One day, Juan’s father was very angry.
“Aie!” cried the father of Juan Tamad in great anger. “Juan has again forgotten to water the carabao and the beast is hot and dry. When that good-for-nothing son of yours comes home, he will surely feel my lash on his lazy hide.”
The kind mother who is always there to shiled his son said, “It was my fault. This morning, I craved the taste of duhat and your son fetched me a handful of the fruit which, unwitting, I shared with him. There may be truth in what my mother used to say that any man or woman or child who partakes of food craved by a conceiving woman will suffer from fits of forgetfulness…”
“Last night, your son was forgetful,” the father grumbled. “And other times before, he was forgetful, too. Surely, you did not share duhat fruit with him yesterday nor the day before?”
“Yesterday, it was guavas,” the mother smiled, “and the day before yesterday it was tamarind. Why, mother used to say also that if a conceiving woman takes a notion either to like or dislike a person, that one will become absent-minded. Also, that, whichever person or object attracts her fancy or incurs her displeasure, will leave a mark on her baby that is yet to be born.”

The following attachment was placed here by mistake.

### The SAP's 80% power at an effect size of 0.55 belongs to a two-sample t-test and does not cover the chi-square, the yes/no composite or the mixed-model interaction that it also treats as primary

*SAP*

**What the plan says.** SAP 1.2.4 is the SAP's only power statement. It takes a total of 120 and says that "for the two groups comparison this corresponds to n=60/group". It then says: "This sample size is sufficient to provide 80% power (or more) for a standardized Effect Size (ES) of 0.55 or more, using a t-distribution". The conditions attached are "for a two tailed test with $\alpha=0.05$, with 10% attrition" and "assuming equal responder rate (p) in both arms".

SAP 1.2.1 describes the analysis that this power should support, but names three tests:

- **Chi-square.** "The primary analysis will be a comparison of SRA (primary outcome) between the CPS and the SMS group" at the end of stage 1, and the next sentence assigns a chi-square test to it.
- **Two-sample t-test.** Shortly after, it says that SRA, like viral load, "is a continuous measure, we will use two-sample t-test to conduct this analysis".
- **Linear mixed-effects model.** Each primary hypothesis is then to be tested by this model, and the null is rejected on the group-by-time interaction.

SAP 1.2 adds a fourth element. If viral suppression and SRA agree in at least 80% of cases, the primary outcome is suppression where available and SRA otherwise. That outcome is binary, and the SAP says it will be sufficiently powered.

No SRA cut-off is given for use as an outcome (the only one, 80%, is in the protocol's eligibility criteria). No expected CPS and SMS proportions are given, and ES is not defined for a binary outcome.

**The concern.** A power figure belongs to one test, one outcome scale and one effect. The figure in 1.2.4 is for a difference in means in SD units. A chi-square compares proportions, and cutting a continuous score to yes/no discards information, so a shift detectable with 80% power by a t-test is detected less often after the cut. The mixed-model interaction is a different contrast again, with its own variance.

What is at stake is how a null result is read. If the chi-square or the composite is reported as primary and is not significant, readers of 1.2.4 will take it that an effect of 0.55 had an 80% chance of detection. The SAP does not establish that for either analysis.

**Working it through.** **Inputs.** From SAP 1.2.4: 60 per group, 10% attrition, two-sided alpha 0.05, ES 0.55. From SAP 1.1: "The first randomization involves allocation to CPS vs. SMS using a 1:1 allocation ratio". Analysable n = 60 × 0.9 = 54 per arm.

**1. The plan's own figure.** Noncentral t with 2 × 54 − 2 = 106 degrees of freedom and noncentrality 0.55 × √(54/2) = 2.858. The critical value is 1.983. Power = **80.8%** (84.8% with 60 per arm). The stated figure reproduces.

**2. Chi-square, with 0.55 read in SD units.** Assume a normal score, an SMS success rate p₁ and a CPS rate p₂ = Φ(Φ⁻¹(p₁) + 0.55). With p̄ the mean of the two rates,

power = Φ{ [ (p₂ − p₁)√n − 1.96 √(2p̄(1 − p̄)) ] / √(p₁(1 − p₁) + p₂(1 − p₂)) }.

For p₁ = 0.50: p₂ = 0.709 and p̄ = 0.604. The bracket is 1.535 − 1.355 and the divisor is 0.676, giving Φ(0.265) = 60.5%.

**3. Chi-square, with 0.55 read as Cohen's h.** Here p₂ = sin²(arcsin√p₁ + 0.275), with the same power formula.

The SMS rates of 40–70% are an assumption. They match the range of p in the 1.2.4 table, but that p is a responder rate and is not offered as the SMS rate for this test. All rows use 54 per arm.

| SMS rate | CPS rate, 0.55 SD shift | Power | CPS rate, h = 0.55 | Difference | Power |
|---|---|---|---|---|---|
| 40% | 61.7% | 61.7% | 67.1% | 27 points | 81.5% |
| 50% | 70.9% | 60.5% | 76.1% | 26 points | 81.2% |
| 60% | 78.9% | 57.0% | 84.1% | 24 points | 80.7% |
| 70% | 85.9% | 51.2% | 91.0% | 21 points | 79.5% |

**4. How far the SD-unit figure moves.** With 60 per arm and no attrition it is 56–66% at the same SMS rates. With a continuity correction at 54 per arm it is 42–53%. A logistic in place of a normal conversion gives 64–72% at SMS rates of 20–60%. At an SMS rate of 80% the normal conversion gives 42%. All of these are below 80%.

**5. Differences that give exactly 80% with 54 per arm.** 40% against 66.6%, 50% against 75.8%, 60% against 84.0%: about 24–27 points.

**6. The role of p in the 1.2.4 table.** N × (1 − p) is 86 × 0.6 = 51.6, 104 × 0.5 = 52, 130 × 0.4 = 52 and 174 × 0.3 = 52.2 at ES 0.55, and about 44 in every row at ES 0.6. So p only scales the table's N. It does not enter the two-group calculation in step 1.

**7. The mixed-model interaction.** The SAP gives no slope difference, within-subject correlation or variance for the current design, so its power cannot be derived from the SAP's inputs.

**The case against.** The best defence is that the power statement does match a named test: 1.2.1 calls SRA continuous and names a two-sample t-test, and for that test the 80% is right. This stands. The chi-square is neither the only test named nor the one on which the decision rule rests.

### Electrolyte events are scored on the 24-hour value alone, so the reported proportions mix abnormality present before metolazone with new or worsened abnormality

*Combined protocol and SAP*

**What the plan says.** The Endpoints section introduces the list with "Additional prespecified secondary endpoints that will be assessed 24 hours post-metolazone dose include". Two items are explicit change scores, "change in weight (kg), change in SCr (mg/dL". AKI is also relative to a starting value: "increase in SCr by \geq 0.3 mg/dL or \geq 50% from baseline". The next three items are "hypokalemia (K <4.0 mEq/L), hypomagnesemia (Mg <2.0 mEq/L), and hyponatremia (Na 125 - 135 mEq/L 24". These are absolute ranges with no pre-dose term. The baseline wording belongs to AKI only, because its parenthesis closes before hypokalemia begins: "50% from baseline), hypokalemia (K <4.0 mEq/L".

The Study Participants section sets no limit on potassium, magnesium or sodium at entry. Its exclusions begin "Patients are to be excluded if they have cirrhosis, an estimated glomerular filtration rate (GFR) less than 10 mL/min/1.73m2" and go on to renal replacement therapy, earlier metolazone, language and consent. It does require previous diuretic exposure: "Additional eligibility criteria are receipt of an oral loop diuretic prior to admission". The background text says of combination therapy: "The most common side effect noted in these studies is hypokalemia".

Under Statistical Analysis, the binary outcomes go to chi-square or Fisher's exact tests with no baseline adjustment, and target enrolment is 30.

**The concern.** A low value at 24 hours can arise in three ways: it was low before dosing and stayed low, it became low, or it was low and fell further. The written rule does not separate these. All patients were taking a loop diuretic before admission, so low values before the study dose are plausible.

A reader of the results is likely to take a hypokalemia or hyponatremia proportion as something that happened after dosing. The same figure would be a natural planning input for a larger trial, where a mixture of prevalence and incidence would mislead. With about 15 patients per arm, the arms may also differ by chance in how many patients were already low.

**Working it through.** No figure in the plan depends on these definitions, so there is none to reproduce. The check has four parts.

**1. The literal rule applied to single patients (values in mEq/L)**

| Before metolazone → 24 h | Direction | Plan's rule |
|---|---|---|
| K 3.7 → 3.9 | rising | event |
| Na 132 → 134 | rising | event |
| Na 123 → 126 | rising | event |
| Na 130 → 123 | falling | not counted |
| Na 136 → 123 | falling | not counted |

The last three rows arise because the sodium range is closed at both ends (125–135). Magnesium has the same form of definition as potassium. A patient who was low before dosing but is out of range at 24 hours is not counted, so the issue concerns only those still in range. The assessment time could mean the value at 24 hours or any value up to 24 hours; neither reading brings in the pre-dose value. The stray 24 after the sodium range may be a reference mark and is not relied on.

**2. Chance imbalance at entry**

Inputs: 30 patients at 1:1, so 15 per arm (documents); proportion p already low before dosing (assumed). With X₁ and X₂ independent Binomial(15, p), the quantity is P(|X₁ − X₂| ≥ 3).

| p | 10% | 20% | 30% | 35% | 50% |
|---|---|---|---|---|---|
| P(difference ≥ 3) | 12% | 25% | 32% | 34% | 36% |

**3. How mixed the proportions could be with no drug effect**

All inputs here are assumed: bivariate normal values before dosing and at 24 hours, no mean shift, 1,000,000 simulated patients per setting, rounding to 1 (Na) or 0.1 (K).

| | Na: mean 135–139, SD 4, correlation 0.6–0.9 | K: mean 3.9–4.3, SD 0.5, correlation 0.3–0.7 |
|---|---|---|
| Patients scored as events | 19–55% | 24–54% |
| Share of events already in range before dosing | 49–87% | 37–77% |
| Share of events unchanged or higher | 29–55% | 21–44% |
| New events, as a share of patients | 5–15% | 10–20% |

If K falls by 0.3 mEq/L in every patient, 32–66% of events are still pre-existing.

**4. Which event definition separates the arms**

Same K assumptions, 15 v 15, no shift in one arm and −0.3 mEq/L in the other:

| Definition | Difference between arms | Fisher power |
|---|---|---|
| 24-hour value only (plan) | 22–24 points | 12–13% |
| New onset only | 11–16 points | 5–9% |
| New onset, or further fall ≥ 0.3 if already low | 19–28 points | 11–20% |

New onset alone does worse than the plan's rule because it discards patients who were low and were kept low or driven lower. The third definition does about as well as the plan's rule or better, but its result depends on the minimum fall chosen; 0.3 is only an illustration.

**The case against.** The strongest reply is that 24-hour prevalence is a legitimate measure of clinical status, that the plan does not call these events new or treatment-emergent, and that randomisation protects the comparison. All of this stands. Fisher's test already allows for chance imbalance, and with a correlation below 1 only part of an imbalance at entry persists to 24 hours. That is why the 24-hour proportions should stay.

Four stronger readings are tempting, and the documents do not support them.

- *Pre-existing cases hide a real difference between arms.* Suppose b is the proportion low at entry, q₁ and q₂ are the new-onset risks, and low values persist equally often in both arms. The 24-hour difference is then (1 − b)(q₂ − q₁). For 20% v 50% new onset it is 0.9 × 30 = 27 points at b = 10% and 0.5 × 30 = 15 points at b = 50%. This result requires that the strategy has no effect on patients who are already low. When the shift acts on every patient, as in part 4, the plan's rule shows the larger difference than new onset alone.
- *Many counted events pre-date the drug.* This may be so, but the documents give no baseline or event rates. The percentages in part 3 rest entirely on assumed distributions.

“My mother also used to tell me,” said the father of Juan Tamad, “that a pregnant woman may not eat of twin bananas if she does not wish to give birth to twins.”
“Nor mend or hem a dress she has on, lest she suffers a difficult birth-giving…”
Nor this and that and the other, continued Juan Tamad’s father through tale after tale, thus forgetting his anger, and the mother smiled, knowing her son has escaped a beating that night.